When a community began forming in what is now Monte Sereno in the early 1900s, the area was rural and agricultural. Today, you won't find any orchards, farms, or livestock, just a peaceful residential community that has been home to author John Steinbeck, painter Thomas Kinkade, and Beat poet Neal Cassady over the years.
- Population: 3,492
This small community sits just west of Stanford University, with most of its bars, restaurants, and local businesses lining Alameda de las Pulgas. Excellent school districts make this area particularly sought after by Bay Area families.
- Population: 3,296
A popular tourist destination in its own right, Carmel-by-the-Sea is renowned for its charming downtown, historic mission, top-notch restaurants, and stunning Carmel Beach. Some of the town's first residents were artists such as author Jack London and poet Robinson Jeffers, giving the city an intellectual bent and creative spirit.
- Population: 1,436
This gated residential community on the Palos Verdes Peninsula covers just three square miles, but each of the 700 properties has at least one acre and is zoned for keeping horses. Nearby attractions include the Palos Verdes Art Center, the hiking and equestrian trails in the Portuguese Bend Reserve, and the architecturally significant Wayfarers Chapel designed by Lloyd Wright, the son of famed architect Frank Lloyd Wright.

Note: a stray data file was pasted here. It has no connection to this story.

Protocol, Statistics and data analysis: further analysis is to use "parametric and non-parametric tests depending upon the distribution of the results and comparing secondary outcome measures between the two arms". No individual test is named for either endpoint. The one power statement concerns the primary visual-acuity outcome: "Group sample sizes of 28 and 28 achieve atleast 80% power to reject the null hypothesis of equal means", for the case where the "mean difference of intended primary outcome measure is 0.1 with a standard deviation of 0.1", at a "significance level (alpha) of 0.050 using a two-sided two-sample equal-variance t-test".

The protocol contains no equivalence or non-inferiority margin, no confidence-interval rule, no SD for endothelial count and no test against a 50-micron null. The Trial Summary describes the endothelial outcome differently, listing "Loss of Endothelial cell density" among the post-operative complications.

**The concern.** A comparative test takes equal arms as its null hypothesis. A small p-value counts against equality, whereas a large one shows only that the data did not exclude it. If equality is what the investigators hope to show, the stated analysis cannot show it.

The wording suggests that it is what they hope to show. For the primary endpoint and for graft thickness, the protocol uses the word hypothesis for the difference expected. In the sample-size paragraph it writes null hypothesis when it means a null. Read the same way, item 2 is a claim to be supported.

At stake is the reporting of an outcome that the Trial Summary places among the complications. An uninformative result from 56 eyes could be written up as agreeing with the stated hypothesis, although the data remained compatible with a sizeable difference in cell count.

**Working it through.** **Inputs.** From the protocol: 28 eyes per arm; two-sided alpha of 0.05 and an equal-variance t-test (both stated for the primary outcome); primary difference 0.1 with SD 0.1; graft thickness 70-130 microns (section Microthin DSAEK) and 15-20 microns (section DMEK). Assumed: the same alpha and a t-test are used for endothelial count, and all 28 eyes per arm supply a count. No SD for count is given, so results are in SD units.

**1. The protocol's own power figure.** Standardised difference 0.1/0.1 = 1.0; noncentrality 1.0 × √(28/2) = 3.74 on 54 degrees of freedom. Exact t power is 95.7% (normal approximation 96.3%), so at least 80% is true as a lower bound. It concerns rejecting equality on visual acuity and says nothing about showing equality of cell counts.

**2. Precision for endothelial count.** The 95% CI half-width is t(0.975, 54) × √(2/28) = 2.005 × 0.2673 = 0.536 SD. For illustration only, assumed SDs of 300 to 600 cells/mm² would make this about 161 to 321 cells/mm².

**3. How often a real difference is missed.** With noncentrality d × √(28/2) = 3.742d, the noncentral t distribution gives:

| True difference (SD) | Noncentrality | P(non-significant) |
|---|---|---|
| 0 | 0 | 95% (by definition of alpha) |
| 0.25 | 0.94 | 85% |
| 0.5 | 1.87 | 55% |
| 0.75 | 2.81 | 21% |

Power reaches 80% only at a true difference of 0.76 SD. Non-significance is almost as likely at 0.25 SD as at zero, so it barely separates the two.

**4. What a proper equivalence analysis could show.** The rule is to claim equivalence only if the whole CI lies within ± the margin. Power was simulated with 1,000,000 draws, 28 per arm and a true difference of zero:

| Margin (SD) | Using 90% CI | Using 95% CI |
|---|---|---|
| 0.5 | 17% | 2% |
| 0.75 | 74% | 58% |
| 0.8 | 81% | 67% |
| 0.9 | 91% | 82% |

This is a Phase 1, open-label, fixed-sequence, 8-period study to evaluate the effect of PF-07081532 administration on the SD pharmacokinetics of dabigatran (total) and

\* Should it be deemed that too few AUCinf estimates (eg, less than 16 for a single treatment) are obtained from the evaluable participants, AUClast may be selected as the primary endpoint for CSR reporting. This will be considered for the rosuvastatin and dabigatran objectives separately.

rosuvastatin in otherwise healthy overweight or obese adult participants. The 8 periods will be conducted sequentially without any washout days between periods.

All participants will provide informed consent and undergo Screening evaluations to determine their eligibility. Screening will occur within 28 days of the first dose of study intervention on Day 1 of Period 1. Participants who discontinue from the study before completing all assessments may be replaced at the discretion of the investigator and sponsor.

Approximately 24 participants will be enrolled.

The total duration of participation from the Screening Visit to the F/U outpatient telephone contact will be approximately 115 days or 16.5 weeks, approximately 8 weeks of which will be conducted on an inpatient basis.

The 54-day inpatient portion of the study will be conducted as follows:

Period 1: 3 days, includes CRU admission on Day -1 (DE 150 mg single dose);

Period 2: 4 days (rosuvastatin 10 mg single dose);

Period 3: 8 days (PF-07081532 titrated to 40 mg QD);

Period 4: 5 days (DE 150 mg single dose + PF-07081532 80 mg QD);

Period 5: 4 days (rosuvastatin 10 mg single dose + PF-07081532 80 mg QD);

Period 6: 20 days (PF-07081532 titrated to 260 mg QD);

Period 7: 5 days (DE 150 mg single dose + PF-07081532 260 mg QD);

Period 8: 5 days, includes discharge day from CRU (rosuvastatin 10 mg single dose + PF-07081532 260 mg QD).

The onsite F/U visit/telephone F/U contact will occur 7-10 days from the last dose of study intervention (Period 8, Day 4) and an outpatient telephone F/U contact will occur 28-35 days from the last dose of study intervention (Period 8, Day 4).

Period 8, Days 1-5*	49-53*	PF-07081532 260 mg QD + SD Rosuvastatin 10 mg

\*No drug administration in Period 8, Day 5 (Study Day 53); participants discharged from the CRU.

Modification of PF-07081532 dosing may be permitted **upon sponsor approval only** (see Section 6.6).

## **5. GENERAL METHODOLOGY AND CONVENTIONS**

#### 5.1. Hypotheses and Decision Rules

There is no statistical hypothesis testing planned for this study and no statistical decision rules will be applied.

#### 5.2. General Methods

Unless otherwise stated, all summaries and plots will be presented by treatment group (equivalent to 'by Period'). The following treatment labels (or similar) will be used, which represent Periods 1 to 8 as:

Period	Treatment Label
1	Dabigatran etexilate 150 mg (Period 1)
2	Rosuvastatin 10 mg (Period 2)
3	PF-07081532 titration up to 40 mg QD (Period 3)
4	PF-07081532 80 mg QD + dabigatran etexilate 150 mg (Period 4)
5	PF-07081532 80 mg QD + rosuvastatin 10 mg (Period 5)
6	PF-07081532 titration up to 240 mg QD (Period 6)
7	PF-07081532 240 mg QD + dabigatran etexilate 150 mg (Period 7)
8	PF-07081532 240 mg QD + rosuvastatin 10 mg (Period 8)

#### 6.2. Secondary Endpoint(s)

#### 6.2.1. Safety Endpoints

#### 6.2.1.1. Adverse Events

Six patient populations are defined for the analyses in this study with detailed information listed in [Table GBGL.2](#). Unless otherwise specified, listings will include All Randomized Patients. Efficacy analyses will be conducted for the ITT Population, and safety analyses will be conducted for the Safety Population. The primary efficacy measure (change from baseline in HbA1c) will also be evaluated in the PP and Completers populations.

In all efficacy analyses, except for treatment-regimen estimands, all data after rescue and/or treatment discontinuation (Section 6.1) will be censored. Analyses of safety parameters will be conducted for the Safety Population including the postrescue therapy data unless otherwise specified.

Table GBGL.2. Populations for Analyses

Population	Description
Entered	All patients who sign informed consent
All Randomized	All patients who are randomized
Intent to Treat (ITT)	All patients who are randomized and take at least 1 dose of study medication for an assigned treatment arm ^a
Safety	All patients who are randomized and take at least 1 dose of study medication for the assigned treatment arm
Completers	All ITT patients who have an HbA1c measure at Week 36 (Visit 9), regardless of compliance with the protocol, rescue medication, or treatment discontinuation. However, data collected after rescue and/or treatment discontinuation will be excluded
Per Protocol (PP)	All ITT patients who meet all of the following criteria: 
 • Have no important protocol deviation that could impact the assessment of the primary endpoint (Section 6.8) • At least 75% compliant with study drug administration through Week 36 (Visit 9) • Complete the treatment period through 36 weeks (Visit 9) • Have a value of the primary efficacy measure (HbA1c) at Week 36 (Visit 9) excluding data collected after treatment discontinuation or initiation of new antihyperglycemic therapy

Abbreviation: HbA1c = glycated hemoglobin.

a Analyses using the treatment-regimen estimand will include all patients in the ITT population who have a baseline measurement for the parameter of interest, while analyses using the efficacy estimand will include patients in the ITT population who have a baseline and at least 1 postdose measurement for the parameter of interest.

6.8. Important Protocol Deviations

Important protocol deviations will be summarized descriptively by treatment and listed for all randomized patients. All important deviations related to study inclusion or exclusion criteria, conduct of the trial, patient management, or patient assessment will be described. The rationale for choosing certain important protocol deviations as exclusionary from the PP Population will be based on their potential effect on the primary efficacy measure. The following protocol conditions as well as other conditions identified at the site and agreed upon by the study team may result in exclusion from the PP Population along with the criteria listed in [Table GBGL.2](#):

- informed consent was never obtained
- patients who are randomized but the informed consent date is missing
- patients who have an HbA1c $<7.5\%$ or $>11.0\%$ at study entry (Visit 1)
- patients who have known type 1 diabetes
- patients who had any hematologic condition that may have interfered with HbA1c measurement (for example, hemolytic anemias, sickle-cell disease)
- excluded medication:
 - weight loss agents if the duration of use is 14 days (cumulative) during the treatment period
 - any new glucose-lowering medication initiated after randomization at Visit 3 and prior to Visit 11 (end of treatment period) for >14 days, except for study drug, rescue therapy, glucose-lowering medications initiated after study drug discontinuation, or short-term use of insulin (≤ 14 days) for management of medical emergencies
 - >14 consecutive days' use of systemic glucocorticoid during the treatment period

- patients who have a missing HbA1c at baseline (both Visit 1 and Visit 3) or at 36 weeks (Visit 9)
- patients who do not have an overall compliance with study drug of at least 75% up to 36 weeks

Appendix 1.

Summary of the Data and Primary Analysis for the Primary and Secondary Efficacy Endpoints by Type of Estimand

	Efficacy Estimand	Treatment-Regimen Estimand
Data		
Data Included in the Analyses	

- Population: 1,365
Set on a peninsula in Lake Washington, Yarrow Point borders the #1 town on this list. Though the first homesteads date back to the 1880s, Yarrow Point wasn't incorporated until 1959. Nearly one-fourth of the homes here have waterfront views—but even residents who aren't so lucky can enjoy public parks like the Wetherill Nature Preserve and Road End Beach.
- Population: 4,008
Another coastal destination, Del Mar's gorgeous beaches, legendary horse racing, and delightful downtown village are attractive to both visitors and prospective residents. The city hosts about 2 million visitors annually.
- Population: 3,118
From some of Clyde Hill's higher elevations, you can spy views of Mount Rainier, the Olympic Mountains, and the Cascade Mountain Range, in addition to Lake Washington and the Seattle skyline. The area was first settled in 1882 by Irish immigrant Patrick Downey, who farmed strawberries on his claim. Clyde Hill made national news in 1975 when its mayoral race ended in an even tie; the contenders flipped a coin to decide the race.